While at Umbraco UK Festival 2013, developer Matt Brailsford spoke about bridging the divide (a metaphor for the handover of HTML by front end developers to be integrated by back end developers) in the digital workplace.
As a front end developer, this got me thinking (dangerous I know)... how much back end should a front end developer need to know?
How front end developers are currently working
Matt correctly identified that there are probably two areas that a front end developer currently gets involved:
- Full access: the front end developer works within the server-side environment. They have access to the same functionality and data as the back end developer. Matt comically describes this as introducing the front end developer to the "dark side" of coding.
I really enjoyed Matt's potential solution; using the Liquid Templating Language with Mixture.io (and as a rendering engine in Umbraco), both the front end developer and the back end developer can work in the same language.
Onus is on the back end developer to then provide the data in the same JSON format that the front end developer has been using for his/her templates.
View Matt's slides online.
We develop alongside each other ("dark side")
I like working in the "dark side" as suggested above, but that doesn't mean Matt's approach is not going to work for you and your digital workplace.
At Gibe, we work together in the same files, using the same server-side technology (usually ASP.NET in Umbraco MVC), sharing the same data and the same availability of the data.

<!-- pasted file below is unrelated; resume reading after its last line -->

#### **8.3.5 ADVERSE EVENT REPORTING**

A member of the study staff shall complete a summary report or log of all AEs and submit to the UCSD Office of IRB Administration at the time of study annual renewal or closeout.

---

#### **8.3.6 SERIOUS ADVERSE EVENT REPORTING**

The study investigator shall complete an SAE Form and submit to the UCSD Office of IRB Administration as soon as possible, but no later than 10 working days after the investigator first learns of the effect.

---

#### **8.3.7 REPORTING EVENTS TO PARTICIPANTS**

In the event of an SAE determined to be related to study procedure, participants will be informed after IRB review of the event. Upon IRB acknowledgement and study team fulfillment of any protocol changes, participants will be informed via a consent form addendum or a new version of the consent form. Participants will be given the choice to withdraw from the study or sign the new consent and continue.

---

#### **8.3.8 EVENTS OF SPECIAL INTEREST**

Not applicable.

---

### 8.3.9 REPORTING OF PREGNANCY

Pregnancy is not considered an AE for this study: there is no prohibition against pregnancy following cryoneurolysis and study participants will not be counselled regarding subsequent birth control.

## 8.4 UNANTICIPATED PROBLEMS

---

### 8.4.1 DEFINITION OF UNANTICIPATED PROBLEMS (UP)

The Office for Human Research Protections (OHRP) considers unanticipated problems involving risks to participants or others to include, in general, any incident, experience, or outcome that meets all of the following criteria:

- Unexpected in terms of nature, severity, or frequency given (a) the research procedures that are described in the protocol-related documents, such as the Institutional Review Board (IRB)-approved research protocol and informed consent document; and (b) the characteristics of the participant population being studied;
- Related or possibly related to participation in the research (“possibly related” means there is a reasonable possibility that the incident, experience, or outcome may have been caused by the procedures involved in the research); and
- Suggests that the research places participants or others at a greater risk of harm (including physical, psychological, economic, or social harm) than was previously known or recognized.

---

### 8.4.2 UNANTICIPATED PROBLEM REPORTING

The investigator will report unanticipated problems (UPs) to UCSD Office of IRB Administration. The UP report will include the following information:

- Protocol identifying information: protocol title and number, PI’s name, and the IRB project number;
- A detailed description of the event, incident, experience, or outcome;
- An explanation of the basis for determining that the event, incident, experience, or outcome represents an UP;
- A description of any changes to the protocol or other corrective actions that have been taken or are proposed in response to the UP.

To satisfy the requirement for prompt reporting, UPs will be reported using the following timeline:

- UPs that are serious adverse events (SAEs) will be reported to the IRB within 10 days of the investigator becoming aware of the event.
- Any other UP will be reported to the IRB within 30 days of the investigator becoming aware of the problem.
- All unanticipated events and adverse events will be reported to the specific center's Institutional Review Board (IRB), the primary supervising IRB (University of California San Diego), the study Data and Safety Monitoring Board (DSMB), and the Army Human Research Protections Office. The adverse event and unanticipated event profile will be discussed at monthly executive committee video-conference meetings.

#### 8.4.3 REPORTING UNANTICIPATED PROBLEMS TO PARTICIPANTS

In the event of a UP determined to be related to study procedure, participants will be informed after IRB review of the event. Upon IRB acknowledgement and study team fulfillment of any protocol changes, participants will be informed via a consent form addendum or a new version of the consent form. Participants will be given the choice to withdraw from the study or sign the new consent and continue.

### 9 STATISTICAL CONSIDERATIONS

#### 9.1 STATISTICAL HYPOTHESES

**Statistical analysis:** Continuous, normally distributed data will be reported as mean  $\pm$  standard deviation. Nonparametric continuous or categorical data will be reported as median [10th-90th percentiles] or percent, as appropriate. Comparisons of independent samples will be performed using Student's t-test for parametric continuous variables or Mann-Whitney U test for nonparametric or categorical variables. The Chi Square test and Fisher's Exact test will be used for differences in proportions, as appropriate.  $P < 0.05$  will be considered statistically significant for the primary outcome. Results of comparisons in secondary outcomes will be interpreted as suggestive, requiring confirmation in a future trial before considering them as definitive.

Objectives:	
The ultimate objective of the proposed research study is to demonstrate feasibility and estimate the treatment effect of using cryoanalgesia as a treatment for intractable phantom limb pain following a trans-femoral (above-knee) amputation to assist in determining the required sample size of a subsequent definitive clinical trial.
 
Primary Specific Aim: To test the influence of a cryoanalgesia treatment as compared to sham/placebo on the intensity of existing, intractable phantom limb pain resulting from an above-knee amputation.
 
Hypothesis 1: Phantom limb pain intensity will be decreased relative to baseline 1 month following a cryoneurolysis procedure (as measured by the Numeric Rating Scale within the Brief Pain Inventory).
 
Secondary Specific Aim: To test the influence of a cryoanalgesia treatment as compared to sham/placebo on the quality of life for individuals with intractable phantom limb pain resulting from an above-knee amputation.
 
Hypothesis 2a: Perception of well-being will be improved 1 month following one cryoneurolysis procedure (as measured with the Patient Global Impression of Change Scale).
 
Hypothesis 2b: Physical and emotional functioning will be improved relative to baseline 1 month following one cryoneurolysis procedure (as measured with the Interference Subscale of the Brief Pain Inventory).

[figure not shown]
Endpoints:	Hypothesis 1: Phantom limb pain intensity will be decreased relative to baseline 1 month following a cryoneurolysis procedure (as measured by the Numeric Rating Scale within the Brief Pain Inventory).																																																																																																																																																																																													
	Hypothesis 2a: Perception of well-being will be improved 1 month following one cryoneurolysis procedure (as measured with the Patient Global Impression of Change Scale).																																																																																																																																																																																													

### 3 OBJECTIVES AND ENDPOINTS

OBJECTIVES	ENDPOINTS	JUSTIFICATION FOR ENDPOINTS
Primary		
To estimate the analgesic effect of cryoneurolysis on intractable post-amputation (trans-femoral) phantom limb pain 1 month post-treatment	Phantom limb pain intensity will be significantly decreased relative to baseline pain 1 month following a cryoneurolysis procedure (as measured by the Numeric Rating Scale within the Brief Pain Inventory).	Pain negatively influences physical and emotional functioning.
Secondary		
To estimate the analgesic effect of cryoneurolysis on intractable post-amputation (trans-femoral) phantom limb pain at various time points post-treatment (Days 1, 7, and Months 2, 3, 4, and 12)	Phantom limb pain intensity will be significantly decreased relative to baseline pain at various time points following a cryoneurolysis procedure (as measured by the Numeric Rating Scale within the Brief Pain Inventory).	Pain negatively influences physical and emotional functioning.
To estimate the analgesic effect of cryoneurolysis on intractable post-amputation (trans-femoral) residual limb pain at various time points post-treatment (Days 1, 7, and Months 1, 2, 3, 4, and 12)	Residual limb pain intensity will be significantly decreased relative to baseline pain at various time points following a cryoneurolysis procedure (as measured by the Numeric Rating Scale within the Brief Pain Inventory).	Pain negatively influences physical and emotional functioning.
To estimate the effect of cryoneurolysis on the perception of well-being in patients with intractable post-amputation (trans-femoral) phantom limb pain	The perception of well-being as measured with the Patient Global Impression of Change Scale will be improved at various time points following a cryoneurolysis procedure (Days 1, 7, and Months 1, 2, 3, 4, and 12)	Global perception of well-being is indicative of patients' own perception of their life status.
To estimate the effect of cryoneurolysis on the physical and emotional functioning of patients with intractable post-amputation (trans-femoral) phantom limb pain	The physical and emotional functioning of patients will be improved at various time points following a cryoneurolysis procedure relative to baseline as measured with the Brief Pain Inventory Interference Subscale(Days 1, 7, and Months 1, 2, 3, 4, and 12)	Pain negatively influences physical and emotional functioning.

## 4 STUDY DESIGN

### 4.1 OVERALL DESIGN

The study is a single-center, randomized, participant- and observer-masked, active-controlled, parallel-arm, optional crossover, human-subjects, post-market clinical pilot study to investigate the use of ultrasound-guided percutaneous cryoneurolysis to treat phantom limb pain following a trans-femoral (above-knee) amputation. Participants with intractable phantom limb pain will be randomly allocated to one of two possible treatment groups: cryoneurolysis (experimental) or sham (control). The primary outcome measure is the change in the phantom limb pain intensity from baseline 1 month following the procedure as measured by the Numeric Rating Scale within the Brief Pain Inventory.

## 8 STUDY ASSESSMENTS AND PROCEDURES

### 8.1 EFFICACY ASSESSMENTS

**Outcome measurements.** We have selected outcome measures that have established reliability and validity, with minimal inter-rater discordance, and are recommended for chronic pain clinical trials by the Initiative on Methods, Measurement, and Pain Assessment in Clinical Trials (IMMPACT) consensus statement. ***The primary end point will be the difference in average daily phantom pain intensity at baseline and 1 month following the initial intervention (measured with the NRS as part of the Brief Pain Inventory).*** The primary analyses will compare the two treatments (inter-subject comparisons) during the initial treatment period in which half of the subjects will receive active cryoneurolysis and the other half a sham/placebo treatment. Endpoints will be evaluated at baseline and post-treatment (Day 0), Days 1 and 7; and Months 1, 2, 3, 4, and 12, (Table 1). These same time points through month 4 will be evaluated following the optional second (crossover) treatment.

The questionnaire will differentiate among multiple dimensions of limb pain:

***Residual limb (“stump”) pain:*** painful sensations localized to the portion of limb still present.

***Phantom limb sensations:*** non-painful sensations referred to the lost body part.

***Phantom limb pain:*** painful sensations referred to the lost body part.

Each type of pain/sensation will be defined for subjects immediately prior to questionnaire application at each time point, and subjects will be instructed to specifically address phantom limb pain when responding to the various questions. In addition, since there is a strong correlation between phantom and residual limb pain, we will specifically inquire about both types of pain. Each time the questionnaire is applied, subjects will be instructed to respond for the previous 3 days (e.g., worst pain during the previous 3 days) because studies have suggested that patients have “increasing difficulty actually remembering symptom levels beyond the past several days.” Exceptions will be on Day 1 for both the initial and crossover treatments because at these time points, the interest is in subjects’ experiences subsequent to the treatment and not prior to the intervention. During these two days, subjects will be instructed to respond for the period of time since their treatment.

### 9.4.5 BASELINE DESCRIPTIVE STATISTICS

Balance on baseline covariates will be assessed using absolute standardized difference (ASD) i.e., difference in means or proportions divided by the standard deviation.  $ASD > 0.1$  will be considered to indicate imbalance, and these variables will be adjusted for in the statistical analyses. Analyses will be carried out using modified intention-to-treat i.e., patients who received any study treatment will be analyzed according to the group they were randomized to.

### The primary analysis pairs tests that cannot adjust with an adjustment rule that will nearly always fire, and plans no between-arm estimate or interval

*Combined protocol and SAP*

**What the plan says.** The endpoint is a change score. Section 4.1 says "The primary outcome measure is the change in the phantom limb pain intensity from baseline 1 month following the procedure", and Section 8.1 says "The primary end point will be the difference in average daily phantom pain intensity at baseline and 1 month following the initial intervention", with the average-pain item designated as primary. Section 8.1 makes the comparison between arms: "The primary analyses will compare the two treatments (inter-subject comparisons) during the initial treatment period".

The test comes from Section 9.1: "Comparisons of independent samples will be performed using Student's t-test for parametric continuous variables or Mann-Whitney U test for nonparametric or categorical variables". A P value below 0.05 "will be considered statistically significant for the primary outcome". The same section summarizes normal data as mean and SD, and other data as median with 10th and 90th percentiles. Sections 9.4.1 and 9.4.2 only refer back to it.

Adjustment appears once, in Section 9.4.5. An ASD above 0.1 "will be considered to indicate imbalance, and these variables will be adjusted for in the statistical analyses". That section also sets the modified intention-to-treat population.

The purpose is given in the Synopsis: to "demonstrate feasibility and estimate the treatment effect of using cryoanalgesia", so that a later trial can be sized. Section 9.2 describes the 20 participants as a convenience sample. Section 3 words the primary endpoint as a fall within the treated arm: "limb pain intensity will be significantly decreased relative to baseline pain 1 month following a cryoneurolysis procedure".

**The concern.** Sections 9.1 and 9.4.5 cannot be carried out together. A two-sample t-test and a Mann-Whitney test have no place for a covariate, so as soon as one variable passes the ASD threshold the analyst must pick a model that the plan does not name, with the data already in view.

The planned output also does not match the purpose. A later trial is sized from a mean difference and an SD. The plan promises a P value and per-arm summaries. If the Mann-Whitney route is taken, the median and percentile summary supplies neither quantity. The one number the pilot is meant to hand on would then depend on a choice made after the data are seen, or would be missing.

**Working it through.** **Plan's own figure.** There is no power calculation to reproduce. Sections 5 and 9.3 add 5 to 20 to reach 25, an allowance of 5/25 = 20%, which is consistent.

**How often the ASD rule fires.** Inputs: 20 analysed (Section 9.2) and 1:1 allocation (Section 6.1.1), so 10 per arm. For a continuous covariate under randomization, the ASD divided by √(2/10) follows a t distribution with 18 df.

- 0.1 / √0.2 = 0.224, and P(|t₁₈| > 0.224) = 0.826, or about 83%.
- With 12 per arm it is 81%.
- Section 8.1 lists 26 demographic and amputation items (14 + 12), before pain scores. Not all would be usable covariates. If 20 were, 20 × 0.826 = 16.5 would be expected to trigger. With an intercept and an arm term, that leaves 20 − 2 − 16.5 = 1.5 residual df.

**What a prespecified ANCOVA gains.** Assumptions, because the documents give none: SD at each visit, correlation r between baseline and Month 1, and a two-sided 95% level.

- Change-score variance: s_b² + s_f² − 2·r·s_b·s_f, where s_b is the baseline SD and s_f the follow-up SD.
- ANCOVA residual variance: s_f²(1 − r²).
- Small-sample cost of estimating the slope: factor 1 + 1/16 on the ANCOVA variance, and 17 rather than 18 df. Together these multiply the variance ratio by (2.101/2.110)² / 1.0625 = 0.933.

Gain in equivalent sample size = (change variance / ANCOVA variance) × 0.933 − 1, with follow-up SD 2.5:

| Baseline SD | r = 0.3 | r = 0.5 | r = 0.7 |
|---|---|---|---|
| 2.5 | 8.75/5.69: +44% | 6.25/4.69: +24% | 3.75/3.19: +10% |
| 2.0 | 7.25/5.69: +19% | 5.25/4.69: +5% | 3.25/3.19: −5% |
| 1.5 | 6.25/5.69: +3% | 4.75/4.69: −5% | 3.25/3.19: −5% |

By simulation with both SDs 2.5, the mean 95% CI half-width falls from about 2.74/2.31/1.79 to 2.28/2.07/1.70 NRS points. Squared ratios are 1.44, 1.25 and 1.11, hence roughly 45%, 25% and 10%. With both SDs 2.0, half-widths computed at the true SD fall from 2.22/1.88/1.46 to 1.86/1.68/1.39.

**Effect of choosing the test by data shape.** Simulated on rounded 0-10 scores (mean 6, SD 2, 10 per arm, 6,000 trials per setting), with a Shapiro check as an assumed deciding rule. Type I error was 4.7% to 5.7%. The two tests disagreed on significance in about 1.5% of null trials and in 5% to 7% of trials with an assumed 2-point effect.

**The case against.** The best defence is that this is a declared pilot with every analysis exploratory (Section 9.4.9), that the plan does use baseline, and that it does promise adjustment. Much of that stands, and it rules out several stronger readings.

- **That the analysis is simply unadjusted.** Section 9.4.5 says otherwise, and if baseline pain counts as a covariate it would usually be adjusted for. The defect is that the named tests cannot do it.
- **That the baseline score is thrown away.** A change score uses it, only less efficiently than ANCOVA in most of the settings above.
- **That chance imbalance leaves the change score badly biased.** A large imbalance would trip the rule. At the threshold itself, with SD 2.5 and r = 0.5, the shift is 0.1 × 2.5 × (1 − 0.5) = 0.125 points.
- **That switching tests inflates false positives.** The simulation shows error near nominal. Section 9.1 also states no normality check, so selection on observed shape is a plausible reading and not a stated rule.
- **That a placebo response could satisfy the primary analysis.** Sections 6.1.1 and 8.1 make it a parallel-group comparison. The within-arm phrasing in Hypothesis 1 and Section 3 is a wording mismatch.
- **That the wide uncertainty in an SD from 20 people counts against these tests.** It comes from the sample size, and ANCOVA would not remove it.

It is important that front end developers work within back end environment in Gibe for the following reasons:
- Build once: the front end developer can create templates directly into the system, so the back end developer doesn't have to handle them or break them in the transition process.
- Speed: it is generally quicker for front end developers to markup loops, conditional information and other basic server-side techniques directly with live or sample data.
- Ongoing maintenance: if the design changes, the front end developer can usually build directly into the server-side templates to reduce the back end developer revisiting the template.
- Better communication: by working together in this way, we are constantly communicating between each other about how we should or could develop a template.
- Reduced dependency: the front end developers are less likely to have to wait for a back end developer to start developing the data required for a template.
- Continuous development: the front end developer can continue to develop even if no template has data available - we can build our dummy HTML mockups within the empty template, ready to be plugged in by a back end developer.
- Great for small teams: sometimes back end developers can be swamped, especially within smaller teams. At Gibe, we all pull together to complete projects and front end development sometimes has more availability in our project timeline.
This approach only works when the front end developer knows his/her limitations. Especially with more complex requirements. But communication and close-working between developers should help outline who can do what and by when.
I have to admit, I do understand quite a bit of the ASP.NET/Umbraco MVC environment and I am comfortable with how to use the code correctly and efficiently.
I wouldn't dream of attempting something I don't understand, so it is in Gibe's interest that I can help our team out, reducing the work of back end developers playing with HTML markup.
Matt's talk really got me thinking if we can improve how we work, and although using Liquid for HTML and as an Umbraco MVC rendering engine is not our ideal solution, we will continue to improve how we work together, bridging the front end/back end divide.
Many thanks to Matt Brailsford for a great talk!